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SURINAME: SOUTH AMERICA’S FORGOTTEN ADVENTURE
Some countries attract billions of tourists every year, and some simply don’t, and it’s not always a matter of how many attractions they possess. And while for the mainstream, these countries hold little importance, they are a haven for backpackers and tourists who want to get off the beaten path every once in a while. Suriname hasn’t made a name for itself in the international tourist section, but not because it lacks natural beauties, cultural heritage or historical sites. Suriname calls itself ‘the beating heart of the Amazon’, and indeed it is an lovely mix of colonial cities, pure jungles and a lively, multicultural atmosphere.
When it comes to geography, Suriname has a little bit of everything, except for mountains. The highest elevation in the country is about 1000 meters, but to compensate for the lack of snow-covered peaks, Suriname has lots of lush rain forests, mangrove swamps and plains. Many parts of the country haven’t been marred yet by technological and industrial development, so the fauna and fauna are very diverse, and plentiful. There are several rare and endangered species in Suriname, and if you’re lucky you will chance upon them even if you’re not on a guided tour. Matapica and Galibi beach reserves are great for a bit o’ exploring, especially since you can see some amazing giant sea turtles there. Other interesting creatures you might meet: jaguars and snakes (hopefully only from afar), tapirs and a huge variety of tropical birds.
Trekking and exploring are great pass times in Suriname, but let’s not forget the urban element either. Paramaribo is a beautiful 17th century colonial town replete with great examples of Dutch, British, French and Spanish architecture. Points of interest include the Presidential Palace, the Synagogue dating back to the 17th century, the Roman Catholic Cathedral, several parks and marketplaces filled with exotic fare. Albina, on the Maroni river, is also a very interesting place, and since it is connected to the nearby Saint Laurant du Maroni (in French Guyana), you can stone two birds at once. Fisherman’s villages are also worth seeing, even of they’re not exactly on the traveled path.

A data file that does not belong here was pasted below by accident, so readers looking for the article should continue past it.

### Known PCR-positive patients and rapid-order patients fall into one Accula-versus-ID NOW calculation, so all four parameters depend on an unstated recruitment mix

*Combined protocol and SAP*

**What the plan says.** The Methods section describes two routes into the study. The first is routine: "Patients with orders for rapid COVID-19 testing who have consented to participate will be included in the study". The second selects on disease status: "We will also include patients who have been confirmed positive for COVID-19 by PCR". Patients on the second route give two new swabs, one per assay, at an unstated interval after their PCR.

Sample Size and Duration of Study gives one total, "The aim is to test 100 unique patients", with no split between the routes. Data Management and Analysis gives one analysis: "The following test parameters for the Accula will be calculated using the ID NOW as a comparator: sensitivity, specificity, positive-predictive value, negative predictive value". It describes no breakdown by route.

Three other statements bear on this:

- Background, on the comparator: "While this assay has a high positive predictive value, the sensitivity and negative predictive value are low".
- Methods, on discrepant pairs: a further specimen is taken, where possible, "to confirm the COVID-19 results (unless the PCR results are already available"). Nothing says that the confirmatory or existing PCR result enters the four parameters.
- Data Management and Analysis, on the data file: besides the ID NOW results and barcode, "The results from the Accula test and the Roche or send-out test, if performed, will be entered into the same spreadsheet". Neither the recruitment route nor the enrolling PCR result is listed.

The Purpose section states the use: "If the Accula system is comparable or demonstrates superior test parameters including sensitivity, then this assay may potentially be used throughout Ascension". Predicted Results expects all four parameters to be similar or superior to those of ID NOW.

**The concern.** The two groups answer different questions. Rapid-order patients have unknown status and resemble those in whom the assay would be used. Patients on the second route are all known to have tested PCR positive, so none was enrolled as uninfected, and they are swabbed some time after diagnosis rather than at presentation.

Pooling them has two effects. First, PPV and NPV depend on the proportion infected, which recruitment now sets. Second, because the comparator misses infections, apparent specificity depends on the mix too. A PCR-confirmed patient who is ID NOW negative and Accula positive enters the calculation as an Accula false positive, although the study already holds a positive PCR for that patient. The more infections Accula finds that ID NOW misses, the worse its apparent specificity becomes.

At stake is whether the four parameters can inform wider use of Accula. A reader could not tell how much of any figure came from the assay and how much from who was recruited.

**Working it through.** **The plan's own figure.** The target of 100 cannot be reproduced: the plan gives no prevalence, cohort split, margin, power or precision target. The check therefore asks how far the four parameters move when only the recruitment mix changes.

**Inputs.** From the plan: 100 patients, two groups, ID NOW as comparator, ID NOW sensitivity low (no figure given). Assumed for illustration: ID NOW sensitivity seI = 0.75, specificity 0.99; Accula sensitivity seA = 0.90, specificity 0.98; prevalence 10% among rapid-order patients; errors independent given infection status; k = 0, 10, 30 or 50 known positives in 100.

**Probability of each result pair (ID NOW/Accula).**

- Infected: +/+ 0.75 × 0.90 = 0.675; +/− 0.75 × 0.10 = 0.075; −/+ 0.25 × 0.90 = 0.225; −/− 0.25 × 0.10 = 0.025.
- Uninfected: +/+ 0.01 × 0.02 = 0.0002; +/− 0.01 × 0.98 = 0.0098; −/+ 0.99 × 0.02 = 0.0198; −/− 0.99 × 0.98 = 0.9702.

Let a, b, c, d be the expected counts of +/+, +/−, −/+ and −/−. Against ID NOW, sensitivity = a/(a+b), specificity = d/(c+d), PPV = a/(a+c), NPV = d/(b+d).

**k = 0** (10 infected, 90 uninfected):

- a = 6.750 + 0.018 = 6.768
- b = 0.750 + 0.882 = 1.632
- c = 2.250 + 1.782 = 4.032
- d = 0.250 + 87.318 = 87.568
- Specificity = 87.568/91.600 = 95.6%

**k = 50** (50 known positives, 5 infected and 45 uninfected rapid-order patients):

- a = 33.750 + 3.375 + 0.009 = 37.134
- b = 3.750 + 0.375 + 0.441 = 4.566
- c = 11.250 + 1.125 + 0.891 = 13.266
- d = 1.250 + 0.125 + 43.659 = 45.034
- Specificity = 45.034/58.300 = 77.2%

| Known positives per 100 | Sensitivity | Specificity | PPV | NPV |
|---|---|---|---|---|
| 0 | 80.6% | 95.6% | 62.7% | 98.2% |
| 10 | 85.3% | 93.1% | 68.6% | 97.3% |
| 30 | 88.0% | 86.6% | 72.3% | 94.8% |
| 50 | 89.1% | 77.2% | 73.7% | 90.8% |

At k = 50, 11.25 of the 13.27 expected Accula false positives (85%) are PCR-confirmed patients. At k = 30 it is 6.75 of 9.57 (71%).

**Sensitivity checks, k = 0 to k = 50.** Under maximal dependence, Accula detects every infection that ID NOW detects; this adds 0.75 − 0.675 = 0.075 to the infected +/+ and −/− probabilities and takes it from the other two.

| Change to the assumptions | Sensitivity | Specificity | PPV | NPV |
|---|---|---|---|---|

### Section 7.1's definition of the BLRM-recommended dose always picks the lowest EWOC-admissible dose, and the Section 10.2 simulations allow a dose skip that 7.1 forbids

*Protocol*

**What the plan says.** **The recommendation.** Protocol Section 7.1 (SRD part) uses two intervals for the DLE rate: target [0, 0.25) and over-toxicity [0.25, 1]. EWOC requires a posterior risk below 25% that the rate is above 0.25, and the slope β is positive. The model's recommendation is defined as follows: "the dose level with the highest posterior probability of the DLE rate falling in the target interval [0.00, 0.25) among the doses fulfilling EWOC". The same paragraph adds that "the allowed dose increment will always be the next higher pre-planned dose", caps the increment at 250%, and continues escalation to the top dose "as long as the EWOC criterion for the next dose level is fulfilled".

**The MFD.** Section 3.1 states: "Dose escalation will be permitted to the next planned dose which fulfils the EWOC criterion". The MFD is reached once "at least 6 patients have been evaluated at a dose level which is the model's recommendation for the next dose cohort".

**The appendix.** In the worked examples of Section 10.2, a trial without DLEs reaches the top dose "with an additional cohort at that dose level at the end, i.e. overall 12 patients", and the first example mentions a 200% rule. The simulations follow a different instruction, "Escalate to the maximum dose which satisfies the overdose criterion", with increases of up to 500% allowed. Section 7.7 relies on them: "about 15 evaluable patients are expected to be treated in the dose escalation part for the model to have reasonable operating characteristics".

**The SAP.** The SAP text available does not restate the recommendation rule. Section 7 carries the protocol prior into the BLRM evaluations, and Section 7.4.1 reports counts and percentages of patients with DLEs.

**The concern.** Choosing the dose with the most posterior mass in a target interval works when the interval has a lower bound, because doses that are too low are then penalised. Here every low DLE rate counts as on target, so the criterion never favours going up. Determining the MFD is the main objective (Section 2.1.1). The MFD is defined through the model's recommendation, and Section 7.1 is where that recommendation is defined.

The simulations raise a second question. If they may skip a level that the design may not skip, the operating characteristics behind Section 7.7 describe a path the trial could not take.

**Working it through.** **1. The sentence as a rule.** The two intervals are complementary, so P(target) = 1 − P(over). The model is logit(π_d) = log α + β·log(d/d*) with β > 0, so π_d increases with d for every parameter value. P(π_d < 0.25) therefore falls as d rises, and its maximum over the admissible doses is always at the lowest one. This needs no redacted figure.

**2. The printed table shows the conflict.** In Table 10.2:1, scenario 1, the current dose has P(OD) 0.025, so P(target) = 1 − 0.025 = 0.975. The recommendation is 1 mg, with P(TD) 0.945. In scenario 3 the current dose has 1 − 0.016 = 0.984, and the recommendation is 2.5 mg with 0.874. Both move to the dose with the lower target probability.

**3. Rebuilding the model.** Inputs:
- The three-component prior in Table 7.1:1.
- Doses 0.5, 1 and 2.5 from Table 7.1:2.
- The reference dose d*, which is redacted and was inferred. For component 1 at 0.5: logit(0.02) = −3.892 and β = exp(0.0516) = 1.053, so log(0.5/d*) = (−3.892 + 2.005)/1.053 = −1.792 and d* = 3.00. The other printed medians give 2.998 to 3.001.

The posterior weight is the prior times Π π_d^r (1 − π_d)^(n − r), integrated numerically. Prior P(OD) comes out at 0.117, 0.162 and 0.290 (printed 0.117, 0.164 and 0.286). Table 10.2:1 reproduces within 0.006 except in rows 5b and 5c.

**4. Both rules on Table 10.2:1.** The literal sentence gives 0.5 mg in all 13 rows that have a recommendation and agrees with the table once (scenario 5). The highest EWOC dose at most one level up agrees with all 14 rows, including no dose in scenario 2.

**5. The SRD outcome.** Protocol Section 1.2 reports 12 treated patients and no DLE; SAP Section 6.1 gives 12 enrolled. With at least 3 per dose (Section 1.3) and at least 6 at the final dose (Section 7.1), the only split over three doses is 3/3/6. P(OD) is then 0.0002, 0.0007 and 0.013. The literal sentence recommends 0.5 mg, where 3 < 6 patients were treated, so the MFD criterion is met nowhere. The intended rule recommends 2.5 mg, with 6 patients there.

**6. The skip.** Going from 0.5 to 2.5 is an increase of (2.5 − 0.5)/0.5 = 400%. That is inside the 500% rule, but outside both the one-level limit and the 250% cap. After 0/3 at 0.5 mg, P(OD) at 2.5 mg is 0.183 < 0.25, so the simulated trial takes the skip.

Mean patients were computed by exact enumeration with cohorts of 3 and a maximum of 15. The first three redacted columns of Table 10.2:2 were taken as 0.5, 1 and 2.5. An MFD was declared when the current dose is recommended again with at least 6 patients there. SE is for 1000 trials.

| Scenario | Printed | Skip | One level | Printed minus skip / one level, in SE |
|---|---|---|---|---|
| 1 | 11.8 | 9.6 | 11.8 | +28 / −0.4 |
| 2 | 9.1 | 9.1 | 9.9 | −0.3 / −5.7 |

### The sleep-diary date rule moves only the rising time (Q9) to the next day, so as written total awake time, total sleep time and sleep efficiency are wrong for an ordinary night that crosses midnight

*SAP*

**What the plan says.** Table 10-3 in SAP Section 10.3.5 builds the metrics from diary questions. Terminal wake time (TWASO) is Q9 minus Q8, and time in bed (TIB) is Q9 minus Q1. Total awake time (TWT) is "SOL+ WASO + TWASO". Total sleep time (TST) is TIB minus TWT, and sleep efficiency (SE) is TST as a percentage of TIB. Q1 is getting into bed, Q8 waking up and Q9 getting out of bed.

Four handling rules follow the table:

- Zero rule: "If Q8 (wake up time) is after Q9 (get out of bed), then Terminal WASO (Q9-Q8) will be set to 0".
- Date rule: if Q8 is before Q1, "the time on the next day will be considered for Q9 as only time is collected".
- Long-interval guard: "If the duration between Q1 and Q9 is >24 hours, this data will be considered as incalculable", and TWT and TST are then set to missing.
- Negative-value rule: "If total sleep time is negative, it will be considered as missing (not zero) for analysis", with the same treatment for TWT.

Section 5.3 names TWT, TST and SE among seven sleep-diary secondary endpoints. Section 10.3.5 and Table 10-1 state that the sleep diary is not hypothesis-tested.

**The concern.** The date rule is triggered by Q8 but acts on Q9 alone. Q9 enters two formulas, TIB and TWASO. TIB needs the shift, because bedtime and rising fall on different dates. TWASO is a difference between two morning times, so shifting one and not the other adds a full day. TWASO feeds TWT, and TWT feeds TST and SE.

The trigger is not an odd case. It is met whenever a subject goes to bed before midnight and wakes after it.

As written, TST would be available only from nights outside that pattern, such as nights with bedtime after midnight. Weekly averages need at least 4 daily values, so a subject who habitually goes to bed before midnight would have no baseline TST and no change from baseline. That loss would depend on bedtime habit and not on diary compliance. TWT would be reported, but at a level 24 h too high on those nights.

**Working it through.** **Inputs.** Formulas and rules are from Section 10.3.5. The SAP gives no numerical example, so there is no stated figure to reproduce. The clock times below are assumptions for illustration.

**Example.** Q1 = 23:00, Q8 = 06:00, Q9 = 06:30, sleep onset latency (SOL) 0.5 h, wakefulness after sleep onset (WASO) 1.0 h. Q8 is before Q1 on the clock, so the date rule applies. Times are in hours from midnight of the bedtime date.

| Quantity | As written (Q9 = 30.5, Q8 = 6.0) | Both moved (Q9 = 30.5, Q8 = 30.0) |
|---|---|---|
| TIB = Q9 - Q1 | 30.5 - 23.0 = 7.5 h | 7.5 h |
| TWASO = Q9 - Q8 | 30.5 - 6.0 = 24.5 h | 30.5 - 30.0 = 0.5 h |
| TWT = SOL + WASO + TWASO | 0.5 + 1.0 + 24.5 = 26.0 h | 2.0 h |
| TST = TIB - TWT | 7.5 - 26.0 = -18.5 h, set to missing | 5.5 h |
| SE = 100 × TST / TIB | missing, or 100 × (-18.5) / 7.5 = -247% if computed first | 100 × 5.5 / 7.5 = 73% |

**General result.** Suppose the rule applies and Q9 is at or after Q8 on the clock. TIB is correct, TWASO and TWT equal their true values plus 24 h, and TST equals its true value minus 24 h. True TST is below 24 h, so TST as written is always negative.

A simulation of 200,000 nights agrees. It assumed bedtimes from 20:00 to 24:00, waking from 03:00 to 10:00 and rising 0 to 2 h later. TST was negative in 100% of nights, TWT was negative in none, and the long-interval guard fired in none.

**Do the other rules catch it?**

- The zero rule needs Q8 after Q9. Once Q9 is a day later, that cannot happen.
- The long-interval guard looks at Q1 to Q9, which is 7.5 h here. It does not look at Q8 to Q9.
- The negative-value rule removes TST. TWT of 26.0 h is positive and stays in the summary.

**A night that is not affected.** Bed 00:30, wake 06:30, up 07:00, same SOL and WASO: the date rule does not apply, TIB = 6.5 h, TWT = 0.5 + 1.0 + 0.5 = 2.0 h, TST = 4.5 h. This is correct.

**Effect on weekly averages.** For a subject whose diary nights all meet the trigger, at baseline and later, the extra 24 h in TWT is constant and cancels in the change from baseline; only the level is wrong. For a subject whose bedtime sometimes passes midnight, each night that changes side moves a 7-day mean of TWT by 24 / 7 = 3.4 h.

The most exciting feature of Suriname is its cultural diversity, and not many other countries in the world can compete with that. The majority of the population is East Indian, with large numbers of  Creole, Javanese , Amerindians, Chinese  and Maroons, who are the descendants of  the West African slaves brought there by colonists in the 17th and 18th centuries. Dutch is the official language of Suriname, but many people speak English, and you’re also in luck if you speak any of the individual languages of the ethnic 
With almost a third of the country being declared national reserves, Suriname’s vast natural lands and the diversity of flora and fauna are incredible. Head to the beaches of Galbi and Albina to witness the impressive breeding process of large Leatherback sea turtles, or book a helicopter ride to one of the more remote beaches to see the same, with fewer people around. Spot river dolphins on the way and see the typical mangrove forests between the ocean and the rain forests. The Amazon rain forests cover most of the Suriname surface and is home to thousands of birds, reptiles, monkeys and even a handful of jaguars. As tourism develops, guided tours and resorts in the heart of the jungle are popping up and make a comfortable option if you want to spend a few days spotting wildlife or plants, including the rubber tree, spike-footed palms, plenty of orchids and cactusses. Daytrips are an option too. The Central Nature Reservse the most popular of the reserves and is home to the Raleigh waterfalls and mount Voltzberg.